While the lack of competition in residential broadband gets plenty of well-deserved attention, the business broadband market in the United States may be even worse. Just one of three companies (Verizon, AT&T, or CenturyLink) dominate what's dubbed the business data services (BDS) market, which connects everything from cellular towers to ATMs to the broader internet. According to the FCC's own data (pdf), 73% of the special access market is controlled by one ISP, 24% of markets usually "enjoy" duopoly control, and only a tiny fraction of markets have more than two choices of BDS providers.
This essential monopoly or duopoly allows these companies to overcharge numerous retailers and organizations for connectivity, and the regulatory capture in the telecom market means countless politicians work tirelessly to keep things that way. Case in point: back in April Trump's FCC announced it would not only be scrapping previous plans to try and make this market more competitive, but would be fiddling with data to try and distort the very definition of "competition." Under the FCC's new plan, countless markets will now be deemed "competitive" if businesses have access to just one broadband provider:
"Pai's definition of "sufficient competition" has drawn fire. The plan would treat an entire county as competitive "if 50 percent of the locations with BDS demand in that county are within a half mile of a location served by a competitive provider." A county would also be considered competitive if 75 percent of Census blocks in the county have a cable provider."
Distorting data and lowering the bar to ankle height to "solve" a lack of competition is part and parcel for Ajit Pai's FCC, which is also trying to weaken the definition of competition in the residential sector as well. Again, if you distort the data to make it look like the market is functioning perfectly, it's easier to justify your complete and total apathy to what -- if you've spent any time with Comcast -- is pretty clearly a broken market.
Needless to say, consumer advocates and the smaller companies harmed by these policies aren't particularly pleased with the FCC's recent decisions. They've been trying for the better part of a decade to fix the lack of competition in the special access and BDS markets, and were just on the cusp of making progress when the FCC dramatically changed course post-election. According to research by the Consumer Federation of America (CFA), roughly half of the $40 billion in revenue made in this market is courtesy of a lack of competition and monopoly over-charging of smaller businesses.
As a result, Public Knowledge and the Consumer Federation of America have filed an amicus curiae brief (pdf) urging the US Court of Appeals for the Eighth Circuit to vacate the FCC's BDS order. The filing argues that the FCC's actions here run in stark contrast to both FCC precedent and, you know, reality:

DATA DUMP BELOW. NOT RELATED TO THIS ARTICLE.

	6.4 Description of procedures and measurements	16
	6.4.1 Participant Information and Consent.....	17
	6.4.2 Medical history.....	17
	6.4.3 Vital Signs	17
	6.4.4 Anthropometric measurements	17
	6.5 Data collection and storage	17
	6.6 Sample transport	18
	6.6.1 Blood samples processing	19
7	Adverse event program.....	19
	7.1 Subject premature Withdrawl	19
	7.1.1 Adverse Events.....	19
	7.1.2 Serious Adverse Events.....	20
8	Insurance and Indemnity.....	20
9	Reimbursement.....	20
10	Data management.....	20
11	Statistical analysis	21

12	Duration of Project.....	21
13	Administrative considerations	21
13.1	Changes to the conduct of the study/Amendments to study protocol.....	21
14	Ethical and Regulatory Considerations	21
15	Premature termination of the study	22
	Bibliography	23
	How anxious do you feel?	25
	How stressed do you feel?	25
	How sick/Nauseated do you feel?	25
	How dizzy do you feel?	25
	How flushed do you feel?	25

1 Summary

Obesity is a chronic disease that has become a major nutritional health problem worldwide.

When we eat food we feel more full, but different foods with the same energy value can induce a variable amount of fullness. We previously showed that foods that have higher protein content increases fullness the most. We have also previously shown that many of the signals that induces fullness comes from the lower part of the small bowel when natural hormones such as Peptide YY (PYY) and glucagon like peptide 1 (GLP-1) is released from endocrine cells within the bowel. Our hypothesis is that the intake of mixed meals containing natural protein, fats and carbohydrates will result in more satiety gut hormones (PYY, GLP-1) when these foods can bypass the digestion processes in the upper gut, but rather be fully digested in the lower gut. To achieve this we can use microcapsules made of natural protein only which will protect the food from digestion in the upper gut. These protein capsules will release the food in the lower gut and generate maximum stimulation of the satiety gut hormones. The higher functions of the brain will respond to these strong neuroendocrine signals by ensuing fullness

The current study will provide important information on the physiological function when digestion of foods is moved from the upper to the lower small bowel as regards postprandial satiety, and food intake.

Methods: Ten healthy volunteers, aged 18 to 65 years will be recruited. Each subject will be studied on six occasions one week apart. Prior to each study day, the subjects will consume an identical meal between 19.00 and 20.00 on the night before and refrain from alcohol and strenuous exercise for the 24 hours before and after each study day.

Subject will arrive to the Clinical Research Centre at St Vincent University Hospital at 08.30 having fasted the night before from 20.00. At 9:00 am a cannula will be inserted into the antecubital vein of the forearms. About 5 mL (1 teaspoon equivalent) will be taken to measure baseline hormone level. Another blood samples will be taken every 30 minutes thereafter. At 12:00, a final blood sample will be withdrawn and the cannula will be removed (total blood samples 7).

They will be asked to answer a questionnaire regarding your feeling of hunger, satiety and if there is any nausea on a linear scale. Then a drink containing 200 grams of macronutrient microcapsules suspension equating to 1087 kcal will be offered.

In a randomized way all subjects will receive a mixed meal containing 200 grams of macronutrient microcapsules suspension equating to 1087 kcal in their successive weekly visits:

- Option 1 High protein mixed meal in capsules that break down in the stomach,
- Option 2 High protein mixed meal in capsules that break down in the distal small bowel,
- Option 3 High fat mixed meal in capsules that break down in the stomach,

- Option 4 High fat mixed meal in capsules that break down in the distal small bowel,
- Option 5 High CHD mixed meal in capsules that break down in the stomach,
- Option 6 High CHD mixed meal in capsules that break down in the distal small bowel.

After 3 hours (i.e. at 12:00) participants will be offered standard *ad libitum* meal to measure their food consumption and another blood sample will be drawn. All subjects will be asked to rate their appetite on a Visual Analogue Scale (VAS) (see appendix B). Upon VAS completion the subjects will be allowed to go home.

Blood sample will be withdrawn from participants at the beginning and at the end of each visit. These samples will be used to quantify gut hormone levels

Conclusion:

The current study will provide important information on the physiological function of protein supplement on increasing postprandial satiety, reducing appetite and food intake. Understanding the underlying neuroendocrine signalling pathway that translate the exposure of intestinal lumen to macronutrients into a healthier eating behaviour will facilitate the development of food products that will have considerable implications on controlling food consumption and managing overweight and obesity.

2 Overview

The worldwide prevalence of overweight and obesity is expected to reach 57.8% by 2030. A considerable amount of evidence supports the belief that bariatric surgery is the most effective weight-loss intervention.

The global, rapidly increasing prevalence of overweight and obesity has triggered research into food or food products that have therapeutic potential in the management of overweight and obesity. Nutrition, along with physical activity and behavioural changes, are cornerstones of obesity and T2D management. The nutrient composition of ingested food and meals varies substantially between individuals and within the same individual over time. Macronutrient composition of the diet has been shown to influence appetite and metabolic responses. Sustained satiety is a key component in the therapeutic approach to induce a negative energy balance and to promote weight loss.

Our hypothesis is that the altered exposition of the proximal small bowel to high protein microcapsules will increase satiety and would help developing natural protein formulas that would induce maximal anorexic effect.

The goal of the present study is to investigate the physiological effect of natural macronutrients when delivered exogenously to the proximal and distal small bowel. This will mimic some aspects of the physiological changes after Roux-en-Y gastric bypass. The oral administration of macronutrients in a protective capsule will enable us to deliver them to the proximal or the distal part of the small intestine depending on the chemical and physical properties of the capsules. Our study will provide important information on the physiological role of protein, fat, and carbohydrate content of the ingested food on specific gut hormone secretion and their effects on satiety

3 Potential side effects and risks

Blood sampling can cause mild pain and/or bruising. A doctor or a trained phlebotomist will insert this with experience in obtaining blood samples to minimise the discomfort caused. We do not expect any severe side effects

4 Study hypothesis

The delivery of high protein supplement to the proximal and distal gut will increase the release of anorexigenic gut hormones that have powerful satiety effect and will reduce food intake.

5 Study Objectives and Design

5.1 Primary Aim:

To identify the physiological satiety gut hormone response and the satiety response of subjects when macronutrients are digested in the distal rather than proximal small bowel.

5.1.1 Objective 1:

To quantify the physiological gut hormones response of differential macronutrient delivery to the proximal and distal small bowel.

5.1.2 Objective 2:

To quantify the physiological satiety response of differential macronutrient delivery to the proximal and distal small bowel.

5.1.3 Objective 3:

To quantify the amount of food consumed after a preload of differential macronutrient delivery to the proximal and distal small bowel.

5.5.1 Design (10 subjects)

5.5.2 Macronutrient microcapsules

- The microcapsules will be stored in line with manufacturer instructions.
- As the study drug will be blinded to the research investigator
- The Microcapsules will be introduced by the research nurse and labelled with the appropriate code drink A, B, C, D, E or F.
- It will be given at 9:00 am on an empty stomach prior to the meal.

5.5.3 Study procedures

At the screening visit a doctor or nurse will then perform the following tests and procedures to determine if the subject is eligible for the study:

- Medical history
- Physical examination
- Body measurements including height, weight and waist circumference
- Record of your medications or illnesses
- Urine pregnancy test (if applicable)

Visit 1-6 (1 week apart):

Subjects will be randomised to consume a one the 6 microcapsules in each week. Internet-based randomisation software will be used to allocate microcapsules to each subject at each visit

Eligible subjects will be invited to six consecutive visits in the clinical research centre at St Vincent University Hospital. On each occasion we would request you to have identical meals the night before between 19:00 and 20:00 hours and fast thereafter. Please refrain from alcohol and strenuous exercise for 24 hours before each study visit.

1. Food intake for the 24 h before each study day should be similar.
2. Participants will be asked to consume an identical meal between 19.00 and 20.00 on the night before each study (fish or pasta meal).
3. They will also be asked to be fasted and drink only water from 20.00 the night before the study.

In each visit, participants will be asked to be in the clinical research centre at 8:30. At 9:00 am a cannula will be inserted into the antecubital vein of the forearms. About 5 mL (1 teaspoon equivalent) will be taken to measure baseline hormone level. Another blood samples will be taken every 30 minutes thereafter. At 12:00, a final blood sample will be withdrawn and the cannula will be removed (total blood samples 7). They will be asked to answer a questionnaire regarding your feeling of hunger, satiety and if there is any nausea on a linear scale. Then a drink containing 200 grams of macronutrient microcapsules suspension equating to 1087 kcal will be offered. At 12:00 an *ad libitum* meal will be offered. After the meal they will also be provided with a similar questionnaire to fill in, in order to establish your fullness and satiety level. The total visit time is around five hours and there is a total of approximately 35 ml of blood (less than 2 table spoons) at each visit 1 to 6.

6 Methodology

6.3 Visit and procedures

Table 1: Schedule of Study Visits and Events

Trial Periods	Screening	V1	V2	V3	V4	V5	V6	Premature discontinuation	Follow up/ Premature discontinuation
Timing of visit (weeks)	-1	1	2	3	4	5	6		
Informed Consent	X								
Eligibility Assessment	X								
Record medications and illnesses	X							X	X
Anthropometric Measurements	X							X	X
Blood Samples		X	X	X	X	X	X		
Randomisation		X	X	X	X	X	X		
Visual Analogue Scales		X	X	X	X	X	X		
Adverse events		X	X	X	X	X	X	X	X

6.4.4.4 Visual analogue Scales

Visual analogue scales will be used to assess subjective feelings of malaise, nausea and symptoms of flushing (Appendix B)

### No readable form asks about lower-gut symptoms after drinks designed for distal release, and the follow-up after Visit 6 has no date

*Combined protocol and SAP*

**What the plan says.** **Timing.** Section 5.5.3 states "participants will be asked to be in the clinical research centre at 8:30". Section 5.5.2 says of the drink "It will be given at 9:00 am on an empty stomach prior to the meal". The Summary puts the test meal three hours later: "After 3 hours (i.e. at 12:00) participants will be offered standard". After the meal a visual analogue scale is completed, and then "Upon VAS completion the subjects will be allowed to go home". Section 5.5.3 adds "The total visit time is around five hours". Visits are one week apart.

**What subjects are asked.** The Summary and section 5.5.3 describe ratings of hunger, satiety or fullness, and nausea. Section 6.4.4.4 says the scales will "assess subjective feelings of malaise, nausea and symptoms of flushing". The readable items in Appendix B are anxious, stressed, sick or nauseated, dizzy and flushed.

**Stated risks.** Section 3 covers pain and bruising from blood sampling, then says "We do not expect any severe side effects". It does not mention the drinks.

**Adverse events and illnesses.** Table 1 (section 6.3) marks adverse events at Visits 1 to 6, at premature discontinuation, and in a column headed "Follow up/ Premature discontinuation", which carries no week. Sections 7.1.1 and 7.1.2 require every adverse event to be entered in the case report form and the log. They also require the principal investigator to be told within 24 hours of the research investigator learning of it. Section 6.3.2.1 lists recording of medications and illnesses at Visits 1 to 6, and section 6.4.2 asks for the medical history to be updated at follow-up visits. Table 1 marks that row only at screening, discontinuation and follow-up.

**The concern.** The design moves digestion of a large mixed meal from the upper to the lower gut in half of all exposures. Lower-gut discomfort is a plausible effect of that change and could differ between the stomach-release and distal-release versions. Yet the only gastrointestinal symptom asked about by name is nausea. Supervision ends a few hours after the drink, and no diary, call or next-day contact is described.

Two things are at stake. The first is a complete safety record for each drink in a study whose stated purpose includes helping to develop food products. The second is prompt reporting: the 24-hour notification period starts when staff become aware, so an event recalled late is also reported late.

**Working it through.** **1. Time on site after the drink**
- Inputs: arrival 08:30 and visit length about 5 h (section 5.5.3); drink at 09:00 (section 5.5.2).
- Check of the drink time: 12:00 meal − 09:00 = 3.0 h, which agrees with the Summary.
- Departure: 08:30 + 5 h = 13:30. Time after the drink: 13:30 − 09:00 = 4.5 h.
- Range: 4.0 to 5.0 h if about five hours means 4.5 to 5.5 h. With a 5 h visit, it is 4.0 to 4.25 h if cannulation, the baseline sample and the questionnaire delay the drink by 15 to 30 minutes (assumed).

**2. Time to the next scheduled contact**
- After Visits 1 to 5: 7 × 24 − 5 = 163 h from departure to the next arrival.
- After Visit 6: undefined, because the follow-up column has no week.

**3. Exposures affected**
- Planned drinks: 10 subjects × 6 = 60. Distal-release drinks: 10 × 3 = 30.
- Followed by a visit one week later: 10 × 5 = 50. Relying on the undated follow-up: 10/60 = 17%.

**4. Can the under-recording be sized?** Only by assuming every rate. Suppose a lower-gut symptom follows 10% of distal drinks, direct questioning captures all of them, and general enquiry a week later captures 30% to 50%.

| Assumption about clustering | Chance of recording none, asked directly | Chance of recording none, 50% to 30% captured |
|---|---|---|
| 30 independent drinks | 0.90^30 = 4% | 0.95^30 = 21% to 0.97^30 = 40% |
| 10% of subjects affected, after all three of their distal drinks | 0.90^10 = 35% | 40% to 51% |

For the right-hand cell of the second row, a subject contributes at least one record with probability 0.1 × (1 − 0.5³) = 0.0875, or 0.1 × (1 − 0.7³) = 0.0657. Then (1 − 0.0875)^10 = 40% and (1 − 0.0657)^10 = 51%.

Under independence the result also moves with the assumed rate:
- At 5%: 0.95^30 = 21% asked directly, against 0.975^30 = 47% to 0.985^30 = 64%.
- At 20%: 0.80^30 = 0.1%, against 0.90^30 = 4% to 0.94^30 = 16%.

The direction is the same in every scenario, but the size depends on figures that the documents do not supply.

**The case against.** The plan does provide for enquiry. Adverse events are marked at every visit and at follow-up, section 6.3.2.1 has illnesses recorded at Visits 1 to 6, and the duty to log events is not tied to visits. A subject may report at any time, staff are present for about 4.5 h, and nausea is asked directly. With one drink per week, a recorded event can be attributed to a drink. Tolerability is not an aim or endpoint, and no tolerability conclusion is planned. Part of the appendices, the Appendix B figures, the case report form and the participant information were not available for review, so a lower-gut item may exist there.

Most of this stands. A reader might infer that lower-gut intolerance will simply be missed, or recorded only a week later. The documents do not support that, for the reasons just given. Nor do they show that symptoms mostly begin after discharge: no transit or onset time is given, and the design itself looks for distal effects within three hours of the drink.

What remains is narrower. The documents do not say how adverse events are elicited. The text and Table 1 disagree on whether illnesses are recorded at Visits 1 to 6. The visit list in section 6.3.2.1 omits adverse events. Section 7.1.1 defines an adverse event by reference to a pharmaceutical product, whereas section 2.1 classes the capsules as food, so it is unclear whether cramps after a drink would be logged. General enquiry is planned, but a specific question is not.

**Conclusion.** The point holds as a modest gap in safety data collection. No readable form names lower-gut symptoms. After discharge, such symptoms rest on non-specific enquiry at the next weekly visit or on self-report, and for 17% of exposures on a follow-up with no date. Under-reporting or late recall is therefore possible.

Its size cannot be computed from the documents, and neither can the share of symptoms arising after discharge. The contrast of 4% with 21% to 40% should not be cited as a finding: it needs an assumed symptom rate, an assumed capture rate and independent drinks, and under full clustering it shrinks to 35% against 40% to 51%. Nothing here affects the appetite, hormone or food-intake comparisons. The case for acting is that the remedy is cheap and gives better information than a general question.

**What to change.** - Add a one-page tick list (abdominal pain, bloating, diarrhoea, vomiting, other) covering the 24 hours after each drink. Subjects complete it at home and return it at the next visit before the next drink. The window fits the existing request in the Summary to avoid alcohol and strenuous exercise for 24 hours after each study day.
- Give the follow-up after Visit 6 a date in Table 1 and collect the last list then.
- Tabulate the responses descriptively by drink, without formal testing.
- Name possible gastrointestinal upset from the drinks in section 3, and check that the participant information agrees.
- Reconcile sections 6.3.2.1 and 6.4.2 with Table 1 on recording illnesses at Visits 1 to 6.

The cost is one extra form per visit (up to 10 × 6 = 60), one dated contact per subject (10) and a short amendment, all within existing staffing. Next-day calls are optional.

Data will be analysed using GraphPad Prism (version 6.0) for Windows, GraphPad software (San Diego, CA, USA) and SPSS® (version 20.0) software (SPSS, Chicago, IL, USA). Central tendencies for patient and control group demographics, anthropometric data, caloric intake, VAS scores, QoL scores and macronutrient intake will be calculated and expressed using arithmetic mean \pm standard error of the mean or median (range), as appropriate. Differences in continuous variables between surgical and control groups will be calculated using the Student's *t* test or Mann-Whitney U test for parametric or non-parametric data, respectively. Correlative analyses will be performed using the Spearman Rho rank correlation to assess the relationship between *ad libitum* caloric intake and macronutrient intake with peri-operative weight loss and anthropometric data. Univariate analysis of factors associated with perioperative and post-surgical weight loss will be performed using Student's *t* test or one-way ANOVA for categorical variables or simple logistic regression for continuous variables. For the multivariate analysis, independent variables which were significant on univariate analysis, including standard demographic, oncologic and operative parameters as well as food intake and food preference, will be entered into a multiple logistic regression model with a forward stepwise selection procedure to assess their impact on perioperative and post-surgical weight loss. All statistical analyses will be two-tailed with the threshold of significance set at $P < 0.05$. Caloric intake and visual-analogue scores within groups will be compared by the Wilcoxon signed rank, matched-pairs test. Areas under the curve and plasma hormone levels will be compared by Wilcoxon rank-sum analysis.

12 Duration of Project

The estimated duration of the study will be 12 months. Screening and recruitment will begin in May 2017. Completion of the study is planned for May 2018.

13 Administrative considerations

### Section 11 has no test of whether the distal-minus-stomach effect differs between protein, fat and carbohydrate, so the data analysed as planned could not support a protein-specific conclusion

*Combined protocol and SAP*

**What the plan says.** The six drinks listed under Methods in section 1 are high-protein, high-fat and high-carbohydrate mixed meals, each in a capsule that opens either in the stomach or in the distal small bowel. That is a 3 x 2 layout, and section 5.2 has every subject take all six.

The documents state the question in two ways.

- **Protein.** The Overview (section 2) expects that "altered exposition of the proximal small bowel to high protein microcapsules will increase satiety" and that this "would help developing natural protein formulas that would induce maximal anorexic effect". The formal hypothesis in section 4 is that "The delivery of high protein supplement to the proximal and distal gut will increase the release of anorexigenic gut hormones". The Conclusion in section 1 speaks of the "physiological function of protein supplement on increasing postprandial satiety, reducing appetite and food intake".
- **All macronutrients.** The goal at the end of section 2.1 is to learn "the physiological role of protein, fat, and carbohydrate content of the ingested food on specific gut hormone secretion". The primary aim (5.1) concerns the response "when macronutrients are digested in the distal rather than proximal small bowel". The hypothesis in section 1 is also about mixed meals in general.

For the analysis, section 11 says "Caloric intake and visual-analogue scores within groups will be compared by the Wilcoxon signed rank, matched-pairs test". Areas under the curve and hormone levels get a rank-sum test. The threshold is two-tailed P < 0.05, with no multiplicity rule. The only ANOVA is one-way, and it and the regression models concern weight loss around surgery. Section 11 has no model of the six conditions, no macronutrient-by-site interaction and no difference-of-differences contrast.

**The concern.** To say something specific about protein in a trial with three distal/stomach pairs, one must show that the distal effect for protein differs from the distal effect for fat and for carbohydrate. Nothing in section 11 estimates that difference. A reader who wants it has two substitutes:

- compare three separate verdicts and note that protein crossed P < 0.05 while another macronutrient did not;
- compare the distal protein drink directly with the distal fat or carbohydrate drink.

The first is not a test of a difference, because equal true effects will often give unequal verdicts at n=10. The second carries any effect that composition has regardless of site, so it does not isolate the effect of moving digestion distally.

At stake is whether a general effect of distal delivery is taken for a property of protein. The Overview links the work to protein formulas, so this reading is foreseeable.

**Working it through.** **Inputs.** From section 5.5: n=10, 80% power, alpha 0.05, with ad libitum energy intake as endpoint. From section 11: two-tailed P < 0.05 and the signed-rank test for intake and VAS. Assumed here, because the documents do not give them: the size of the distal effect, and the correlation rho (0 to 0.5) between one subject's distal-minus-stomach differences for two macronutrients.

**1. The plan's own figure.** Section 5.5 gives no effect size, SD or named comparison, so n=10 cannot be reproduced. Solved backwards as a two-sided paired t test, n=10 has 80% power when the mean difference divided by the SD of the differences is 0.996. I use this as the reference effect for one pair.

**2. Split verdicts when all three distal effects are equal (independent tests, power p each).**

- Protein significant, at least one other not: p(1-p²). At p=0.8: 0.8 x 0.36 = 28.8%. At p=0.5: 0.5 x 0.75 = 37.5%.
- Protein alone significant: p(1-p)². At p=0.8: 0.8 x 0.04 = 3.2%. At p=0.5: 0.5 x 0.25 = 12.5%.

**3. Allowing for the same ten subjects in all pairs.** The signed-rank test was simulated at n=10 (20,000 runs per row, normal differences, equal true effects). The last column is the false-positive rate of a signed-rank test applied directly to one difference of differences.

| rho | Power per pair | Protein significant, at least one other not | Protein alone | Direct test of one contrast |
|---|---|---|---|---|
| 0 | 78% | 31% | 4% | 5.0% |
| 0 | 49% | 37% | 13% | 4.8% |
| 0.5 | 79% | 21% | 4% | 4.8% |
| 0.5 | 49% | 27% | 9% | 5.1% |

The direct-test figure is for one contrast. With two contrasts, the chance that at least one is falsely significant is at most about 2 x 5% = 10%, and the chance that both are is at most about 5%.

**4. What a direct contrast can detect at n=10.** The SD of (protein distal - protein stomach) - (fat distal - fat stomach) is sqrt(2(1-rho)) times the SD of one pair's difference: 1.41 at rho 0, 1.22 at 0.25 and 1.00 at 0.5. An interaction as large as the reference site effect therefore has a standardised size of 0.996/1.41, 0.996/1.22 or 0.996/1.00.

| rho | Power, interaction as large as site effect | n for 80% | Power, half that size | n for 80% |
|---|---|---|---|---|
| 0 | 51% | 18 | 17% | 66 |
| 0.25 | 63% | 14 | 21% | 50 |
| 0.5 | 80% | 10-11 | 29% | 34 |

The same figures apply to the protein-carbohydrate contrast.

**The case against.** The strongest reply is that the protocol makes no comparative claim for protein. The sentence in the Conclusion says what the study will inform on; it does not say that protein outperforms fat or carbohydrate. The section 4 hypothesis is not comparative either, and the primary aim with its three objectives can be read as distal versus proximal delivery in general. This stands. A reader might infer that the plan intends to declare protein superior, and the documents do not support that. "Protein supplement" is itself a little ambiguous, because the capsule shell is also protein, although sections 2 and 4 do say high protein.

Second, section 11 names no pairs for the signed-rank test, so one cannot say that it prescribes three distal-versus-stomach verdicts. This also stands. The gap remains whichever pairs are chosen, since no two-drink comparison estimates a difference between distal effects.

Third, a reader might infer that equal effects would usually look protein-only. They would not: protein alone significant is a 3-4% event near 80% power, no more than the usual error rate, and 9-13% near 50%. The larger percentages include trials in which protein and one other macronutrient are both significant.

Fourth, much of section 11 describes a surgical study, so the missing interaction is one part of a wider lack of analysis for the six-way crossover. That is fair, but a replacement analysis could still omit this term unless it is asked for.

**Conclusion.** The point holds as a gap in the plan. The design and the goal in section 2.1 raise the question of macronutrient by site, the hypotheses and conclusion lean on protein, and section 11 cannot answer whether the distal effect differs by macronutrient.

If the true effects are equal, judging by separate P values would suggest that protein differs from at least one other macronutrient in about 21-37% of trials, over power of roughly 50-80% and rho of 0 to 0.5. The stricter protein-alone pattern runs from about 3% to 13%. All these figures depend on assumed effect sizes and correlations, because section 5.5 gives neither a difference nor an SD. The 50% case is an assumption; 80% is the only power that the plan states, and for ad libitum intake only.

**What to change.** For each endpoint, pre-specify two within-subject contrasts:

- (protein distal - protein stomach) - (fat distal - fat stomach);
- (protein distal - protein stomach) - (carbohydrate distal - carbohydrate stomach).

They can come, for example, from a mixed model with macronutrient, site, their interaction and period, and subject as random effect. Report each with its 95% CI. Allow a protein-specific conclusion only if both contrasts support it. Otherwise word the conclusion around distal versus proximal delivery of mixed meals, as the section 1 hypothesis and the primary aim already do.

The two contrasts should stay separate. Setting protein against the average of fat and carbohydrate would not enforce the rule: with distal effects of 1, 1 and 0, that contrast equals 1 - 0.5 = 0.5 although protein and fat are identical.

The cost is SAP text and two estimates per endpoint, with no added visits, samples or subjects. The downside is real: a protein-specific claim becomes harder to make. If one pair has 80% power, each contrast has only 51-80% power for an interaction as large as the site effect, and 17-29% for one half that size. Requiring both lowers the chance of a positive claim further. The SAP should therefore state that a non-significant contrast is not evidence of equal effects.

"The Court should vacate and remand the Order. The Order is arbitrary and capricious. The Commission departed from its past precedents without explanation or justification, and reached a conclusion that is contrary to the record in the Business Data Services docket. Further, the Order concludes, contrary to the record and established antitrust analysis, that duopoly markets are sufficiently competitive to discipline market power and prices, and that potential competition can effectively check market power, even by monopoly service providers."
Of course there's a reason giant ISPs like Comcast and AT&T employ an army of economists eager to distort, stretch, and otherwise mutilate data until it justifies policy that protects them from real competition. In fact, the groups at one point indicate that Ajit Pai's FCC tried to use concrete to justify its latest effort:
"The order cites studies analyzing three-firm and four-firm markets, but fails to explain how its analysis is relevant to the one-firm and two-firm markets the commission embraces as sufficiently competitive, Curiously, the Commission relies on a study involving ready-mix concrete for the proposition that the addition of competitors beyond a second has diminishing returns..."
There's numerous other slights of hand the FCC used to justify its total apathy to the broken BDS market, including claiming that wireless competition from fifth-generation (5G) networks will make everything magically work out -- while ignoring that just two companies (AT&T and Verizon) hold the vast majority of the spectrum needed to compete in that space. Granted if you've watched as the FCC abuses logic to justify dismantling everything from net neutrality to privacy protections, it's all par for the course for an agency that prioritizes incumbent revenues over consumers, competition, or the health of the market itself.